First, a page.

Calming Anger By Developing Emotional Responsibility

We all get angry sometimes. It is a natural reaction to events that lead us to believe that we deserve better or someone has wronged us and we feel that they absolutely must not do that to us as it is not fair and undeserved. But what is anger?

“Chances are good that if you do have a problem with anger, you already know it. If you find yourself acting in ways that seem out of control and frightening, you might need help finding better ways to deal with this emotion.” — The American Psychological Association.

Anger can be caused by internal and external events. These events are usually seen as out of our control. I invite you to take responsibility for your emotions and particularly anger. People often say things like, “what he did made me furious!” or “that person really winds me up!”.

What does this tell us? What can we learn from this typical response to things that make us angry? What we can see is that people often place the blame at someone else’s door. It makes sense, after-all, we haven’t done anything to deserve being treated in a way that makes us feel angry. That is why we get angry. We feel helpless to it. After-all, we can’t control the other person. And so we end up resigned to the fact that we have to live with other peoples actions or words and the feelings they provoke in us.

What if I told you that this needn’t be the case. What if I told you that you, that’s right you, have the power to control how you feel. Right now, you can stop feeling angry or furious. And you can do it again whenever you feel helpless to how others are making you feel. All of us have the ability to take responsibility for our own emotions. That sounds like a nice sentence but what does it mean in practical terms? The key to a healthy emotional state is controlling our own emotions.

I make myself angry, and you make yourself angry too. Own it. Take responsibility for it. That is the first step to a healthy emotional state of being. When you accept this, the notion of you making yourself angry, you can then start to cultivate a healthy mental and emotional state of being. I’m not suggesting that you never allow yourself to feel angry ever again. That would be unhealthy. You see, there are healthy and unhealthy emotions and we need to recognise them when they occur and react appropriately. I used to find myself screaming at the television. Usually whenever a soap opera was on. Soap opera’s thrive on conflict, and there is a very large dose of it everyday on TV. I learnt to accept the reality that I could do nothing to change all the conflict on TV. I wasn’t happy about it, but I wasn’t angry anymore. Instead I felt calm, so too can you, if you begin practising emotional responsibility. That was an example of unhealthy anger. Allowing small things to effect our mood strongly.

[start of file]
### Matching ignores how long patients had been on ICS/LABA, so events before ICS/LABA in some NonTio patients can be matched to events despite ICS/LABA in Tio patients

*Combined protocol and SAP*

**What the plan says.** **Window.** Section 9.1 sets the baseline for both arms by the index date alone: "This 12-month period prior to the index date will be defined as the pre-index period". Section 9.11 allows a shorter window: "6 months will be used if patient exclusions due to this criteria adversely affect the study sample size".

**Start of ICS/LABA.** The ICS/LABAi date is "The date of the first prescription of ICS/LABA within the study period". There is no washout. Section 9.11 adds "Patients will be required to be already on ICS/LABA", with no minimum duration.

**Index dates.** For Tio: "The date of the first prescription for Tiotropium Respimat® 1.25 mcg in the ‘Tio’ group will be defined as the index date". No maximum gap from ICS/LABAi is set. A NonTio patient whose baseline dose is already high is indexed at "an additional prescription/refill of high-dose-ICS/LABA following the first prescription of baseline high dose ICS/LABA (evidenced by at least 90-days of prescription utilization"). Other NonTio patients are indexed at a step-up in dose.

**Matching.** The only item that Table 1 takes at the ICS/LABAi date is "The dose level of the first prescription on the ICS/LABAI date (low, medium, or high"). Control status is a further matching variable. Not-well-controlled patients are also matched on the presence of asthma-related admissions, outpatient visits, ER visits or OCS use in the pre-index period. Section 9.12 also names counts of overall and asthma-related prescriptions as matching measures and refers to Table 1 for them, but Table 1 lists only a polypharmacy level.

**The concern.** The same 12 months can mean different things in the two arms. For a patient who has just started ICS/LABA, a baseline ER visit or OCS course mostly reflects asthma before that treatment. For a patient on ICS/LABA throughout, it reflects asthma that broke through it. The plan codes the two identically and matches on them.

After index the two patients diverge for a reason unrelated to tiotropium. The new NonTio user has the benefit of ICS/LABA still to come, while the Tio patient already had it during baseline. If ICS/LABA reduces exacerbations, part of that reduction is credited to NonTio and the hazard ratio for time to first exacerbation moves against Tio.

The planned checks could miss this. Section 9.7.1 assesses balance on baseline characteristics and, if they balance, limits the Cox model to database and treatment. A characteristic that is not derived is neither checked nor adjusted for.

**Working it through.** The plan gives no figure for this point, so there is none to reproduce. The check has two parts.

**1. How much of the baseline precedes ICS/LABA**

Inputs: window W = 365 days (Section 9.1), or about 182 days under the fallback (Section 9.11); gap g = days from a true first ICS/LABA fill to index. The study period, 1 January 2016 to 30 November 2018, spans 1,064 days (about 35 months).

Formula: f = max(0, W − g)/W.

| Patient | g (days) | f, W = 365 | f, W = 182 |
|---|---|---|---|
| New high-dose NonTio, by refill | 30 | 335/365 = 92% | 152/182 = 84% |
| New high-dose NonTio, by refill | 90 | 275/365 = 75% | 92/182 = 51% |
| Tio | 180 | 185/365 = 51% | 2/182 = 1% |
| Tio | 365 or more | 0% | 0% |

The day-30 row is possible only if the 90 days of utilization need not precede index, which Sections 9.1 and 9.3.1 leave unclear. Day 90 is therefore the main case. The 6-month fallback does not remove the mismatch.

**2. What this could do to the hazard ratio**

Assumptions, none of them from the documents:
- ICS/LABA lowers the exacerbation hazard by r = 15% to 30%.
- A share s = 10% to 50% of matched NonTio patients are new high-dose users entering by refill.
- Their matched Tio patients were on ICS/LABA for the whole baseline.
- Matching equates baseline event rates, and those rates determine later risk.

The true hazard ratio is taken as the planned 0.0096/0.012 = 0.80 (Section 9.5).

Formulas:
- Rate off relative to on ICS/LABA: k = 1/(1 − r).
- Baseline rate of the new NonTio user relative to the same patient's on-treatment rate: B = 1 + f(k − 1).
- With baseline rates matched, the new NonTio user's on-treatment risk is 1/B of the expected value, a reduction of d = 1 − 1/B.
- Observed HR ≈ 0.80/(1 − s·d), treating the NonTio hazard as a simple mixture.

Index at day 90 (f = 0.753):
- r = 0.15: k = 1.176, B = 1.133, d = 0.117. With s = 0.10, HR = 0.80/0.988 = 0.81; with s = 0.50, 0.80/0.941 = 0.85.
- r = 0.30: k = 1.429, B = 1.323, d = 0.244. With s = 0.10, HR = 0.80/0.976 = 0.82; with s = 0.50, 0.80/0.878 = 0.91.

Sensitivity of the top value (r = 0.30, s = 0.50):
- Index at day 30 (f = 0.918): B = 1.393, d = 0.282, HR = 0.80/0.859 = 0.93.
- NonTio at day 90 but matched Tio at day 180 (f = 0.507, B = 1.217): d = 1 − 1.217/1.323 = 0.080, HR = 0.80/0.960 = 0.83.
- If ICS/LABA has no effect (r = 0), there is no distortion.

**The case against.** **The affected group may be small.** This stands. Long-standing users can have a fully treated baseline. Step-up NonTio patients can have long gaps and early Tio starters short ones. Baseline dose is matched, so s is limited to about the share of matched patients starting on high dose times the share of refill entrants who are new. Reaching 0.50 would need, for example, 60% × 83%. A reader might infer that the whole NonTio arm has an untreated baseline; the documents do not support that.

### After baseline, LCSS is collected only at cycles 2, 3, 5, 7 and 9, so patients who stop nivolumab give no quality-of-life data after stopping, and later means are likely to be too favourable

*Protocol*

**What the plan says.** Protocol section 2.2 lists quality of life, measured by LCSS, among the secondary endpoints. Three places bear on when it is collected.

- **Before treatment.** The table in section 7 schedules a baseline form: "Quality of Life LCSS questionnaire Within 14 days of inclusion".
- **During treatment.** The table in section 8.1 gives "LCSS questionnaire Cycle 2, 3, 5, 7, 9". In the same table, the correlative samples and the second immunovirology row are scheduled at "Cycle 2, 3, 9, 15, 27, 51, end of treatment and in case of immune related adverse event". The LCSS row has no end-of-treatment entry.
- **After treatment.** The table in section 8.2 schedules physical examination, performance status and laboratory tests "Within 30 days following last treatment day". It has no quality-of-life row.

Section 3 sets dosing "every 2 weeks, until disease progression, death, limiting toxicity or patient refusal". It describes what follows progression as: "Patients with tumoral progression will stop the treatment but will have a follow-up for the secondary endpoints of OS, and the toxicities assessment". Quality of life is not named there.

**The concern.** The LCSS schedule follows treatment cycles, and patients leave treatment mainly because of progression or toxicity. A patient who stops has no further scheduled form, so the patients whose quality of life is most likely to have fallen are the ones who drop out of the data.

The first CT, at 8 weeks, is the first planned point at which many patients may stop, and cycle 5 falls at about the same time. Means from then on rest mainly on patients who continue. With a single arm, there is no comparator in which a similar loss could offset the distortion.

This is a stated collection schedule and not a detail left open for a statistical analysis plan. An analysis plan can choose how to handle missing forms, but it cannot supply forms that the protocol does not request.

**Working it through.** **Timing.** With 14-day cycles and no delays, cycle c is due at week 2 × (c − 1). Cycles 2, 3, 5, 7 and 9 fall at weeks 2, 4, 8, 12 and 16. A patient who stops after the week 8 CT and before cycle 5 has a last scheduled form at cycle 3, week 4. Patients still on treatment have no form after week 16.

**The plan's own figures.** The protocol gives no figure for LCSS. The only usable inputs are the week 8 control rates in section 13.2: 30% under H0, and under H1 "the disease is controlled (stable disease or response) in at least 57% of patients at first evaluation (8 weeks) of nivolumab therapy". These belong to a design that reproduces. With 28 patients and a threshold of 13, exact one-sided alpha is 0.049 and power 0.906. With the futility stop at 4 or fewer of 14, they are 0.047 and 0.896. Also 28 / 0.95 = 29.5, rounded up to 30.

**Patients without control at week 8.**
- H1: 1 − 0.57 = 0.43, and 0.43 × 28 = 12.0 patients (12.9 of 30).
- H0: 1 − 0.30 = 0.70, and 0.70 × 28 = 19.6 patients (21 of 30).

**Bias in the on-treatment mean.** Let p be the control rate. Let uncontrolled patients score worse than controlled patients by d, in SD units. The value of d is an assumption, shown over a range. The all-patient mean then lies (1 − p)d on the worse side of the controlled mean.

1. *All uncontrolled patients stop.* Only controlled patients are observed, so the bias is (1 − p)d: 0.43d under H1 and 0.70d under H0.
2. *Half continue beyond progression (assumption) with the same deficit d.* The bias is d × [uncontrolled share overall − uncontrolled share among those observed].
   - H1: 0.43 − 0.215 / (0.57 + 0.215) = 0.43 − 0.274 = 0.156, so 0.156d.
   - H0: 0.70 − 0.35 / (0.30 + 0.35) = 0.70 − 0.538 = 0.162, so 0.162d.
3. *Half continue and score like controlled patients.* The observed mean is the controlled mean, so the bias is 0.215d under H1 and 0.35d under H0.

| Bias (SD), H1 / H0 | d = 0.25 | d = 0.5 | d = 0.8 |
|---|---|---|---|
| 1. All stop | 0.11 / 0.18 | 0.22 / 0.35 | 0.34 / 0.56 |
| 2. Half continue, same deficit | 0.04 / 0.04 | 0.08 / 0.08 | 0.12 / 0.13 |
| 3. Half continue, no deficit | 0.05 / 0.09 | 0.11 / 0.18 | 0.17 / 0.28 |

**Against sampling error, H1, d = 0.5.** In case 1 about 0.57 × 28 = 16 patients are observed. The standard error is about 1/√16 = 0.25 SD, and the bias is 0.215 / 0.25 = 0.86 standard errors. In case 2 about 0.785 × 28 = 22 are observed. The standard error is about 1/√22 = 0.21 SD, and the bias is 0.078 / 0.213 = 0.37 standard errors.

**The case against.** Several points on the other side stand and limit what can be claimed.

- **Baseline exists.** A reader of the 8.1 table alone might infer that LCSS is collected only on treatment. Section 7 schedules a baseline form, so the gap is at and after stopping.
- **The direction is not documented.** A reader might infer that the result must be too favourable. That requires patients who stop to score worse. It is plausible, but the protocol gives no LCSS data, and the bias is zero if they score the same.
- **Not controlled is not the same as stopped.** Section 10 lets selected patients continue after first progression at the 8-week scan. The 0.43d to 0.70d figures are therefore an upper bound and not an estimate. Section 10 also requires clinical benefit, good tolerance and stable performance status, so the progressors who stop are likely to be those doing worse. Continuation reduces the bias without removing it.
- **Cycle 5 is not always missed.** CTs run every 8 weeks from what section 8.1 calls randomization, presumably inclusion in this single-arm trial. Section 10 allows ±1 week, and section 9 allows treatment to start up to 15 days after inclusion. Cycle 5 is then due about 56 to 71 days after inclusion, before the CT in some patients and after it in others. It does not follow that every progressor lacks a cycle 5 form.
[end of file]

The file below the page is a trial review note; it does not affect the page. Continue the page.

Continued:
What if you’d placed your trust in someone, who you consider a close friend of colleague. The front door key to your house while you were away on holiday. They said they were more than happy to feed the cats while you were away. But you got back from holiday to find your cat’s malnourished and their food bowls empty for what was probably a good few days. Should you feel angry? Yes you should. Someone abusing your trust is a deplorable way to behave and so you have every right to be angry with that person.